Safe Return Doubtful

By John Maxtone-Graham

US edition Barnes & Noble, 1999

ISBN 0 094 80330 7

There are many ways of cutting the cake in telling the stirring narratives of arctic travel: individual expeditions, specific objectives, and the careers of particular explorers, to name but three. In Safe Return Doubtful, first published in 1988, John Maxtone-Graham chooses to focus on expeditions to the geographical poles. Beginning with Parry’s first attempt on the North Pole in 1827, he steams briskly through Kane, Hall, Nares, De Long and Greely before beginning on his five big hitters - Nansen, Peary, Scott, Shackleton, and Amundsen - with sidelights along the way on Salomon Andrée (the balloonist with the luck of Richard Branson) and, unavoidably, the fraudulent fantasist Frederick Cook.

Maxtone-Graham’s prose is engaging and page-turning; he covers a lot of ground (or rather ice), usefully bringing together in a short space summaries of the major expeditions in the two decades around 1900 which saw all the serious attempts to reach the poles and the eventual achievement of both in the space of two and a half years. Despite the book’s subtitle, "The Heroic Age of Polar Exploration", he omits Shackleton’s Trans-Antarctic Expedition of 1914-16 which is usually considered to bring that age to a close, as well as other expeditions - by Hayes and Borchgrevink, for example - that did not improve upon earlier knowledge or were not specifically aimed at the poles. The subtitle also limits the author in another sense. As he states plainly in his introduction, his aim is to celebrate heroism, and a critical, questioning analysis of the explorers’ methods and motives, or of the values of the wider exploring traditions they represented, is for the most part outside his scope. The heroic focus - not really susceptible to new advances in research - is presumably also why no attempt was made to revise the book for this reissue. For an equally readable and inspiring but more searching overview of the northern hemisphere material here this reviewer would recommend Pierre Berton’s The Arctic Grail (also 1988) while for the southern explorers, Roland Huntford’s Scott and Amundsen (1979) and Shackleton (1985) can scarcely be bettered.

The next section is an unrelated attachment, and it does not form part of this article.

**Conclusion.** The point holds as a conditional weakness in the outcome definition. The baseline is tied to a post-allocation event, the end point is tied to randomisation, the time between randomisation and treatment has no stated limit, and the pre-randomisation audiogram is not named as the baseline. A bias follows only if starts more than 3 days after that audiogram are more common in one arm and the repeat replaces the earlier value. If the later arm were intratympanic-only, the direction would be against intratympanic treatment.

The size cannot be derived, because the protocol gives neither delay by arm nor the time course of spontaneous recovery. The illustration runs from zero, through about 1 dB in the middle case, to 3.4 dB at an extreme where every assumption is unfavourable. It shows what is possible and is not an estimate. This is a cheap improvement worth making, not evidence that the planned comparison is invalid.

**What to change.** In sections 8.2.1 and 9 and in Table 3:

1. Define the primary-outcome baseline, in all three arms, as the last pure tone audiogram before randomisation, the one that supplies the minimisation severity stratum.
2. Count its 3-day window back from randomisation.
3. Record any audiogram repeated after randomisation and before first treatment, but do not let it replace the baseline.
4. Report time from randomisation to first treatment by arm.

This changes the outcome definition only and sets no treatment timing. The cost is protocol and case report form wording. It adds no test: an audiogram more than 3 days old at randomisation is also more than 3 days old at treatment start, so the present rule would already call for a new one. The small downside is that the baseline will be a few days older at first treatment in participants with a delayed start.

Jonathan Dore